“Look for an opportunity where you have an alignment of passion, and we where you really do believe that you can make a difference through the innovation that you’ve identified,” explains Salim. “Building a company can be a six eight ten year process. That passion has to be very authentic. Pick people that you want to be in the trenches with.”
It’s not enough to be astute about other people’s attitudes and beliefs; you have to be brutally self-aware as well. Know what your strengths are, and know what type of people you can work well with.
“Pick people who have complementary skills to you so that you can focus on different parts of the business,” he suggests. “Bring in others around you that can help raise the bar from a talent perspective because, ultimately, any successful venture is going to be driven by the incredible talent that you’re able to develop and attract.”
Ann points out that your customers, and their behaviours, are not fixed. They always evolve, but COVID in particular has caused a massive shift in the way consumers think and act. It’s reprioritized spending, and that means that customers who were a perfect fit at the beginning of this year may not be any more.
“You might have had an incredible product market fit in January, but by July it doesn’t work out,” she explains. “The same goes for what we’re calling ‘COVID market fit’. You might have great product market fit today but six months from now the need could have passed.”
That means having a relevant assessment is critical – it should be a constant, ongoing conversation.
Ann says her firm is particularly focused right now on determining exactly how much cash their portfolio businesses need to get them to the point of being cash flow positive following COVID. Here’s how they see it:
In ‘these unprecedented times’ (are there T-shirts with this on it yet, or what?), it’s impossible to predict the future (unless you’re Scott Galloway). The closest we can hope to come is looking at everything that’s come before and drawing reasonable presumptions.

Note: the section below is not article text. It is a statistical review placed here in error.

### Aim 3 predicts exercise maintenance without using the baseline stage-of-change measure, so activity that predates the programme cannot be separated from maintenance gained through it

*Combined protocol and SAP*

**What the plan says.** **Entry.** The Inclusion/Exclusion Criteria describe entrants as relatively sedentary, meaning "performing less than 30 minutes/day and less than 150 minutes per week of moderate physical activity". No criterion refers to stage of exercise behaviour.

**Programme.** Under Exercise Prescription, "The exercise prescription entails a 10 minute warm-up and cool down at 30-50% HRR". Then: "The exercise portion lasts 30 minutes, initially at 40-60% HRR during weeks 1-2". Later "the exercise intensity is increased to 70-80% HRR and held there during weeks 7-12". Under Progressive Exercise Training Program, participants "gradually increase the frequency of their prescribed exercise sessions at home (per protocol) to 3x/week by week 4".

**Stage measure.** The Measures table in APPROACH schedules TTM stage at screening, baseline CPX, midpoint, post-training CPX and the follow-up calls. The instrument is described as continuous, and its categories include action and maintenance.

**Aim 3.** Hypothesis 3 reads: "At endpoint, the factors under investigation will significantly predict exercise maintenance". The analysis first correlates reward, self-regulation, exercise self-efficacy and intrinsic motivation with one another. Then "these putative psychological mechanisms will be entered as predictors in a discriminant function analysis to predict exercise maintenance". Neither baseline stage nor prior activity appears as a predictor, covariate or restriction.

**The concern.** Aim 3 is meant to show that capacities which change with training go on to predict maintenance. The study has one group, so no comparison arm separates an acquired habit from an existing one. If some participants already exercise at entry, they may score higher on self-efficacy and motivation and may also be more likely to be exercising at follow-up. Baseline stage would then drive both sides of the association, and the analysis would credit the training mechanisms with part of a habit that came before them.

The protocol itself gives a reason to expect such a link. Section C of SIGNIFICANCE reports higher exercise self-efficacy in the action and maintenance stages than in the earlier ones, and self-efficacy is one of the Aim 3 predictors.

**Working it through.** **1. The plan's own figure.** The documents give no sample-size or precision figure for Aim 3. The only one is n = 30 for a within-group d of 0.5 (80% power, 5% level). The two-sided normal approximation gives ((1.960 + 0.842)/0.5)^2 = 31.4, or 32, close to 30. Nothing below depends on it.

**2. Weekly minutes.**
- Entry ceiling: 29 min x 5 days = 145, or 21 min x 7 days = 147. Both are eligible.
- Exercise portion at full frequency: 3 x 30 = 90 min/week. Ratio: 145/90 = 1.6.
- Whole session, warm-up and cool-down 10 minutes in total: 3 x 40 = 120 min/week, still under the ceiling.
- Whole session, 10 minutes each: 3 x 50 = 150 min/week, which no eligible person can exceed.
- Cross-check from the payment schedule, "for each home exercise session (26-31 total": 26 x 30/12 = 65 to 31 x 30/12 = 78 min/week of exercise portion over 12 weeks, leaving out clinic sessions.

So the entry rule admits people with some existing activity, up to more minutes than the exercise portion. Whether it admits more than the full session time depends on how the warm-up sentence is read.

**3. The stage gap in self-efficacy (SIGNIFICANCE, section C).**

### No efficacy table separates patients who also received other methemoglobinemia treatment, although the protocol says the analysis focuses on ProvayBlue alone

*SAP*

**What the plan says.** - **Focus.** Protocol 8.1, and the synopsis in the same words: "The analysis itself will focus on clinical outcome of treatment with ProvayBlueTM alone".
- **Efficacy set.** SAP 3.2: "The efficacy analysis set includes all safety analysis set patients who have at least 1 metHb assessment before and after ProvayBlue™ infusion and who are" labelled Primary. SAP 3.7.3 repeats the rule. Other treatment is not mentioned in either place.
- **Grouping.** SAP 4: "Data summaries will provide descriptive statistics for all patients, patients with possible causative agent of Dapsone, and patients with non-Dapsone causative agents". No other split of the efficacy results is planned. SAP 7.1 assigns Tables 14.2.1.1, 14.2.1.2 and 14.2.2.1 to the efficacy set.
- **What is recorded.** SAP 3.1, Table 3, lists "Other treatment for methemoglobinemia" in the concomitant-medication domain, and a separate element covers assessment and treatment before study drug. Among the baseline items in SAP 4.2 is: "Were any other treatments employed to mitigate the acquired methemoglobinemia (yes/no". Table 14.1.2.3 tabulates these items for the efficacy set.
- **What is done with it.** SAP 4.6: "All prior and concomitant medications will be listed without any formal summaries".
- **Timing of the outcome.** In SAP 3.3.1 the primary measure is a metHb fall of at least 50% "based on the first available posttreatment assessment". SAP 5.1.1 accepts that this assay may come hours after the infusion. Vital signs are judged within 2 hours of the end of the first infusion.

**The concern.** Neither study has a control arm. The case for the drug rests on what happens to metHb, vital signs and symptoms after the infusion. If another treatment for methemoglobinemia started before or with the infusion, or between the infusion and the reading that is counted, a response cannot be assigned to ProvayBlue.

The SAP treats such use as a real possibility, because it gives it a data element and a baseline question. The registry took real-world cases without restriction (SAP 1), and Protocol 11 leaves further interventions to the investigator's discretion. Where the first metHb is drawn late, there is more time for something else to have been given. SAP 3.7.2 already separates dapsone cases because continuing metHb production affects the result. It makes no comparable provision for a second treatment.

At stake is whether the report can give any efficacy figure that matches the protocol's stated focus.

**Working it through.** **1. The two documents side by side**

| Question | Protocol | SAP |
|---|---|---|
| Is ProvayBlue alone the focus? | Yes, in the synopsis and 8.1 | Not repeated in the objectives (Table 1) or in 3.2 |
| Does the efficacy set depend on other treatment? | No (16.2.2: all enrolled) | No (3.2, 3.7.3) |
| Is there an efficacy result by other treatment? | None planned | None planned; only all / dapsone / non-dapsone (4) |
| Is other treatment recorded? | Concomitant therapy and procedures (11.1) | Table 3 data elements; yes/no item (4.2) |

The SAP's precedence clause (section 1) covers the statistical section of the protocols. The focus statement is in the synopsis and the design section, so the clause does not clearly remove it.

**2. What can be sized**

In order to do that well, you need a killer data set and, according to Byron, that means taking advantage of your Board. Ask them about their experience, run scenarios, and be as collaborative as possible.
“One of the benefits of having Board members right now is that their experience is likely broader but shallower than yours. So pull in the breadth of what you’re seeing from other companies and other experiences to roll out in your data set,” explains Byron.
That may include out of cycle calls, team discussions or C-Suite forums – whatever format you prefer, data and diverse experience are your best friends right now.
According to Salim, consumer behaviour has changed from favouring nice-to-have products to must have products. In order to be successful, any new business needs to have a firm handle on what their must-have angle is in the current market.
As humans we seek out passion. It motivates us; energizes us; enamours us. We root for it. We don’t want to see Rocky make it because he has time on his hands and the money for a trainer. We want to see him win because he wants it more than anyone else.
The people who disrupt are the ones who do it against all odds because they had the courage to see it through when it didn’t make sense.
“A lot of people will be fleeing into grad school,” says Ann. “They’ll go to business school to survive the next three years, or or they’ll go work at a larger company because it’s just a little bit more safe. So if you feel the pull to found something in this moment, it means that you’re doing it for the love of it; for a fundamental belief that something has to be born. And I think that’s the best reason to start a startup.”
If there’s a voice telling you to start a business right now, you’d better listen to it. The fact that you can hear it over the constant hum of COVID means it has something important to say.
“If the passion is pure,” echoes Byron, “you’ll be able to, through force of will and conviction of vision, attract the investors you need to go out and conquer the world.”
What are you waiting for?